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J AAPOS. 2001 Dec;5(6):370-6.

Initial treatment outcomes in chronic sixth nerve palsy.

Author information

1
Department of Ophthalmology, Mayo Clinic, Rochester, Minnesota 55905, USA. holmes.jonathan@mayo.edu

Abstract

INTRODUCTION:

We conducted a prospective multi-center, nonrandomized, data-collection study of patients with chronic sixth cranial nerve palsy. We evaluated success rates with conservative nonsurgical management, botulinum toxin (botox) treatment, strabismus surgery, and a combination of botox treatment and surgery.

METHODS:

All members of the American Association for Pediatric Ophthalmology and Strabismus and the North American Neuro-Ophthalmology Society were invited to enroll patients with sixth nerve palsy or paresis of more than 6 months duration over a 2-year period (between March 1998 and February 2000). The botox and surgical groups received intervention within 3 months of enrollment. Success at 6 months from enrollment was defined as absence of diplopia in primary position and no more than 10 prism diopters (pd) distance esotropia in primary position. Patients with no follow-up were excluded.

RESULTS:

Fifty-six eligible patients were enrolled by 33 investigators. Eighteen (32%) were traumatic in etiology, 15 (27%) were unknown (including presumed hypertensive), 14 (25%) were neoplastic, 2 (4%) were diabetic, and 7 (13%) were other. Twenty (35%) were managed conservatively without surgery, 10 (18%) with botox treatment, 19 (33%) with surgery, and 8 (14%) with a combination of botox treatment and surgery. Success at 6 months from enrollment was 15% in the conservatively managed cases, 10% with botox alone, 39% with surgery alone, and 25% with a combination of botox and surgery.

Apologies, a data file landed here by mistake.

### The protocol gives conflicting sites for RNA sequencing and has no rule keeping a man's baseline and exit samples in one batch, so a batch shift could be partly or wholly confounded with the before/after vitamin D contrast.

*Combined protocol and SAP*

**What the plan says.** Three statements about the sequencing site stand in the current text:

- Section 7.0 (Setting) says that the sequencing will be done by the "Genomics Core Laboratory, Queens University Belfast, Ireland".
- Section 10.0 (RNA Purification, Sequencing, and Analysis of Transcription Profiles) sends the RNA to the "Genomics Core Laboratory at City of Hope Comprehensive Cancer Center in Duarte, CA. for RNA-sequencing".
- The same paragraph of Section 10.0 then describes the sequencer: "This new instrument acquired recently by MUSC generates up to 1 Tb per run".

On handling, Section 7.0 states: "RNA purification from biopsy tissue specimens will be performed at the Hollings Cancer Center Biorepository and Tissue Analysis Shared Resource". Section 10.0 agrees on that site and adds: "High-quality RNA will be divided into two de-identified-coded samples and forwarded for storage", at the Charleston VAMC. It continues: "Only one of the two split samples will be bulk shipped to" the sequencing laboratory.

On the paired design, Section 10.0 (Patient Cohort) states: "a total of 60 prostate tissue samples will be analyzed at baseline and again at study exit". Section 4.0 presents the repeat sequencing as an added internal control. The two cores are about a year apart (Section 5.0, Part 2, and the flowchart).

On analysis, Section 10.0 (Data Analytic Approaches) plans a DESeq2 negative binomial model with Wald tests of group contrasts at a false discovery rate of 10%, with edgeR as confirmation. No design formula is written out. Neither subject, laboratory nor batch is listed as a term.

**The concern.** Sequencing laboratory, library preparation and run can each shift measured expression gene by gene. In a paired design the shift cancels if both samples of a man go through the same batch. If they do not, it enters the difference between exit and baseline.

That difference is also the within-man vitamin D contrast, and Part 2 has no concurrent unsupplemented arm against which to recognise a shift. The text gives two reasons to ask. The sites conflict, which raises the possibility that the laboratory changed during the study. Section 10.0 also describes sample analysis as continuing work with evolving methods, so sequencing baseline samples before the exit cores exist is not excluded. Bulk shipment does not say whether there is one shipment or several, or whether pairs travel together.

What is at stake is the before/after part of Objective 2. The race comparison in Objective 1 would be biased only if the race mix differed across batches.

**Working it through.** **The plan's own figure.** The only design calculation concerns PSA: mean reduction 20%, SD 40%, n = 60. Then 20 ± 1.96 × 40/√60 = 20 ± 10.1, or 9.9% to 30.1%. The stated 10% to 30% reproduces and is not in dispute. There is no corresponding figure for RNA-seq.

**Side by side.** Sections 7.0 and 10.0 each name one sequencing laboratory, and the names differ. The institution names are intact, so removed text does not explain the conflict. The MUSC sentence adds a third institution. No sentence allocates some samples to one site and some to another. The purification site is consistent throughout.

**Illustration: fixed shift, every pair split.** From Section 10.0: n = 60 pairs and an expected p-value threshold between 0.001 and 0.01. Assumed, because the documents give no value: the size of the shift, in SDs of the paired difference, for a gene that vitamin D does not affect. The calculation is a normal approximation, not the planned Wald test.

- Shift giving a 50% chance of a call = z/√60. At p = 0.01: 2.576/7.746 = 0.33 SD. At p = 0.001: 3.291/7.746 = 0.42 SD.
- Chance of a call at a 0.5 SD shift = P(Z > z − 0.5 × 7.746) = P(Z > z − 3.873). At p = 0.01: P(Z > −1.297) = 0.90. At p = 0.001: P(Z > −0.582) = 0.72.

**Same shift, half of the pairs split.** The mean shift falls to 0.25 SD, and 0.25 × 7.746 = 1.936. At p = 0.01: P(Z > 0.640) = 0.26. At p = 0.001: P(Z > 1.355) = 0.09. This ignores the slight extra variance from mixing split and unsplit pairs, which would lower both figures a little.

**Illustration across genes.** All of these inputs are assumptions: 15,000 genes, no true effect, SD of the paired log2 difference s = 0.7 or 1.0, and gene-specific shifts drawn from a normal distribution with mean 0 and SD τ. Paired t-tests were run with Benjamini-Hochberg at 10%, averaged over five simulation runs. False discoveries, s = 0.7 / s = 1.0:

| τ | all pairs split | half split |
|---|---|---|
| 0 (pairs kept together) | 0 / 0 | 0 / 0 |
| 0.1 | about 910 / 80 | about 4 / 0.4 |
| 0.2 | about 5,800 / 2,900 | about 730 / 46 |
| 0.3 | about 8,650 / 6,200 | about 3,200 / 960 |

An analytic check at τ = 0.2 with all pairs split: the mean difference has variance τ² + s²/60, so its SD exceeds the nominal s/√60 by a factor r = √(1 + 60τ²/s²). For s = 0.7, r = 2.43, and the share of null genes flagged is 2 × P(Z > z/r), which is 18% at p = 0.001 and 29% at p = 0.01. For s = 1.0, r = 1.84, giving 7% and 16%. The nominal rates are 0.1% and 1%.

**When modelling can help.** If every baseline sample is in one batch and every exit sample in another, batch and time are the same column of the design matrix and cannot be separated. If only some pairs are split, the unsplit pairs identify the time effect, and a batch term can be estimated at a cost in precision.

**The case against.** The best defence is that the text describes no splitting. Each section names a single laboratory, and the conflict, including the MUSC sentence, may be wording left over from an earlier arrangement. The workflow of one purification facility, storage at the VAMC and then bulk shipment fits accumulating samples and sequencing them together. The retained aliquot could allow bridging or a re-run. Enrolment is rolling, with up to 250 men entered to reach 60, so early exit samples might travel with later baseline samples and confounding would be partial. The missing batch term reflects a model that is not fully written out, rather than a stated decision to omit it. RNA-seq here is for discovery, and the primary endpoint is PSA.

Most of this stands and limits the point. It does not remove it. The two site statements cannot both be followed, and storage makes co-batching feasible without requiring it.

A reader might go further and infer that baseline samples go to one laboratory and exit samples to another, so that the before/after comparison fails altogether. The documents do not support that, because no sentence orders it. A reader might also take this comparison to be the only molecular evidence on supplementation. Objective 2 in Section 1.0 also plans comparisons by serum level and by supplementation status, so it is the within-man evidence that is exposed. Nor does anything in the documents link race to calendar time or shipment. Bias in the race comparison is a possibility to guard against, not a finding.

CONCLUSIONS:

This study demonstrates that management of chronic sixth nerve palsy and paresis remains challenging. Spontaneous recovery occurs but is uncommon. Botox treatment alone was rarely successful, and a single surgical procedure had a lower-than-expected success rate. Care should be taken in directly comparing success rates between treatment groups because of bias in patient selection.

PMID:
11753258
DOI:
10.1067/mpa.2001.120176
[Indexed for MEDLINE]

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